THE BRITISH LIBRARY

European studies blog

30 May 2017

Prize Papers Online

In January 2014 my colleague Annelies Dogterom wrote a blog post about a series of studies of the Prize Papers, a collection of letters and other documents taken from Dutch ships captured by the British during the many naval wars between the two countries. These documents form part of the High Admiralty Court Papers held at the National Archives in Kew.

Where Annelies’ blog discusses mainly the publications about the collections of letters and personal documents, the High Admiralty Court Papers also include a collection of court documents, in more standardised form.

When a ship was captured by the British the High Admiralty Court decided who the rightful owner of the ship and its cargo was. That is why everything found on board, including all forms of documents were kept until the case had finished. Crew members that had been captured were all interrogated by means of a standardised list of questions. The answers provide a treasure trove of information about ordinary and not so ordinary sailors: their country of origin, their profession, their ship and its cargo, the flag under which it sailed, the port of departure, the port it had tried to reach, the date the person was captured. And because it is in a standard form it is a very convenient research source.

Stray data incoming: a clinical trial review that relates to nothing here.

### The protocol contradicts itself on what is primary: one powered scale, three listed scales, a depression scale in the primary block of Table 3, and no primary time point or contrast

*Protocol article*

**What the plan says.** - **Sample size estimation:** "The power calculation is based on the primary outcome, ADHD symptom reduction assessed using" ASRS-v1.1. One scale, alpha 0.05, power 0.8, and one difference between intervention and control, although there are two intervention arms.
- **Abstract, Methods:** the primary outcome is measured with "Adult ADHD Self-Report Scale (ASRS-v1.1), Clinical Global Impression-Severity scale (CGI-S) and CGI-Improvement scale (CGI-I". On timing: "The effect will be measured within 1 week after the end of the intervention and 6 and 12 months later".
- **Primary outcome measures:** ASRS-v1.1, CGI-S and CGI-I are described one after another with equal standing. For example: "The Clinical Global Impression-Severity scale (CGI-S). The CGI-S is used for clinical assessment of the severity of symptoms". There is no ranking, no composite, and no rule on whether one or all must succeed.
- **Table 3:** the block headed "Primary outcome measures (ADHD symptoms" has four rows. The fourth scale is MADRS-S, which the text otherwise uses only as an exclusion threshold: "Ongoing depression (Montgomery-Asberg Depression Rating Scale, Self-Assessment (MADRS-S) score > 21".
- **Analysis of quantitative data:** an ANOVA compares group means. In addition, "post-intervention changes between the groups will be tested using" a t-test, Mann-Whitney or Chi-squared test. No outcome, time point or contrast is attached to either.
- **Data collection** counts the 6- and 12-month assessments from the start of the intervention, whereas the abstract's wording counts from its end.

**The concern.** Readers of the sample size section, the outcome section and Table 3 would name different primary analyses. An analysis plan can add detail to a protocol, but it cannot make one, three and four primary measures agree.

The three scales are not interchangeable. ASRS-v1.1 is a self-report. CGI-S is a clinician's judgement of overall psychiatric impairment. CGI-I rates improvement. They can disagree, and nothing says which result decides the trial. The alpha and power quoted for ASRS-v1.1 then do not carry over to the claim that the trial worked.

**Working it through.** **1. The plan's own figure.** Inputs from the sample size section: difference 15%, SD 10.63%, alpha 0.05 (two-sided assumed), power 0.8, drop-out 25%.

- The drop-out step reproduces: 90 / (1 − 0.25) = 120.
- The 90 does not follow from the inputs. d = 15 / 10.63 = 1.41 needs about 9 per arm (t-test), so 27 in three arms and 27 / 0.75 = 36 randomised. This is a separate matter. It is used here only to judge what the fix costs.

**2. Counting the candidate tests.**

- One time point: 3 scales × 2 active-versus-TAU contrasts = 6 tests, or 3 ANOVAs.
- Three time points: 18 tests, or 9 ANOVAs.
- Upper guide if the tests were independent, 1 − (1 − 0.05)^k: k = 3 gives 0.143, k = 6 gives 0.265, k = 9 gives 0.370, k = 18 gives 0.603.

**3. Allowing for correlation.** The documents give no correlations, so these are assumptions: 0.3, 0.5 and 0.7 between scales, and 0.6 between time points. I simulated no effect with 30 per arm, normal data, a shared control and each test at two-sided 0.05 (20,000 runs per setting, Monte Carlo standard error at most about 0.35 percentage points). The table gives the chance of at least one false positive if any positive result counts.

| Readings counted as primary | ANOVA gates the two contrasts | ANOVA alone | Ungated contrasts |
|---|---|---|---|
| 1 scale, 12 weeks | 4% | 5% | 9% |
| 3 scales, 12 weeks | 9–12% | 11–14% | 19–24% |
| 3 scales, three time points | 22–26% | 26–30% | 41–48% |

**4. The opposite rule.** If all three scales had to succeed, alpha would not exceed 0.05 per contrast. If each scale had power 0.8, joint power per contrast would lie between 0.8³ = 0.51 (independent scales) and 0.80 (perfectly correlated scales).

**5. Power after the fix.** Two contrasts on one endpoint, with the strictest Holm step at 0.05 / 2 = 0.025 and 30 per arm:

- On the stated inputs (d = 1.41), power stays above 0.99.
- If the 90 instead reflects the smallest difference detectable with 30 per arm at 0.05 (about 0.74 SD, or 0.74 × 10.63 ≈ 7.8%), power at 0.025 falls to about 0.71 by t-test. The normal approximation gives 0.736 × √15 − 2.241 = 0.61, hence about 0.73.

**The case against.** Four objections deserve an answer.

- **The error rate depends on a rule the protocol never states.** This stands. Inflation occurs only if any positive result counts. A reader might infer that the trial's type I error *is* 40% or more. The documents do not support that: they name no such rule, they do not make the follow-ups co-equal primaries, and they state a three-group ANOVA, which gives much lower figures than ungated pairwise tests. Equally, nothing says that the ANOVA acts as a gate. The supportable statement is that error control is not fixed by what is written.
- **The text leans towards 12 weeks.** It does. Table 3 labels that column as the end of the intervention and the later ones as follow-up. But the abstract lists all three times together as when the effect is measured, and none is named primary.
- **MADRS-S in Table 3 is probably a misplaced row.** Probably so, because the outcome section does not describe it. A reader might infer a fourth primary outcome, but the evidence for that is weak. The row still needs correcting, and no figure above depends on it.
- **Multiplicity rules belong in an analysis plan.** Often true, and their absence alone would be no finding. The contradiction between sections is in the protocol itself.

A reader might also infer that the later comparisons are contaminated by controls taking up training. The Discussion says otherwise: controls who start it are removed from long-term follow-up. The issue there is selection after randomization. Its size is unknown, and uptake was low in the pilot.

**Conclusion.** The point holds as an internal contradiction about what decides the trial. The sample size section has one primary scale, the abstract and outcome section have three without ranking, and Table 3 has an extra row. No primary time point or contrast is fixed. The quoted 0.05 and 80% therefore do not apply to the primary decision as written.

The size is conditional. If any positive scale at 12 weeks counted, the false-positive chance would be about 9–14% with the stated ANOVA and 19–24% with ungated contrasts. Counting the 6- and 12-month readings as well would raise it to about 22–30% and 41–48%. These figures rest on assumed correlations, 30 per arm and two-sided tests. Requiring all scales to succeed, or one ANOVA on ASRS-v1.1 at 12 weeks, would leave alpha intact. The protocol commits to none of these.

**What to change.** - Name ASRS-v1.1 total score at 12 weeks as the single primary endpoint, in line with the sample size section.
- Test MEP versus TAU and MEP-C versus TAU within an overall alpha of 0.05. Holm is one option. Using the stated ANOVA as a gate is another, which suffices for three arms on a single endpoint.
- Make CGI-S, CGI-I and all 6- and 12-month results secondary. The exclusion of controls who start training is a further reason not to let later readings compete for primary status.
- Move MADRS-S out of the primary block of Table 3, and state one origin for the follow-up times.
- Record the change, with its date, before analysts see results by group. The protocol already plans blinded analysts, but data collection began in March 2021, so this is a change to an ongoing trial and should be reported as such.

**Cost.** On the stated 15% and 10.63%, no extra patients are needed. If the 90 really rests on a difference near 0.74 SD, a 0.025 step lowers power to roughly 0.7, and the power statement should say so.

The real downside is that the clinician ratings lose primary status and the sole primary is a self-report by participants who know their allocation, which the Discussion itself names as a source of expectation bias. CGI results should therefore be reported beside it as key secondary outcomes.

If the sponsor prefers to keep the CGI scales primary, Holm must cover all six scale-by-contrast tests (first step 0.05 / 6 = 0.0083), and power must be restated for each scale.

Part of these papers, in particular the interrogations of crew members of Dutch ships, have been digitised by Brill Publishers and are available online from our Reading Rooms.

Prize Papers

Prize Papers Online Part 1 covers the American Revolution and the Fourth Anglo-Dutch War (1775-1784). The British Library has also acquired Parts 2 and 3, covering The Seven Years War and the War of the Austrian Succession and the First, Second and Third Anglo-Dutch Wars and the War of the Spanish Succession.

In the year that we commemorate 350 years of the Second Anglo-Dutch War, this resource might offer researchers a glimpse into the identities of the people who actually fought in this war.

Marja Kingma,Curator Germanic Collections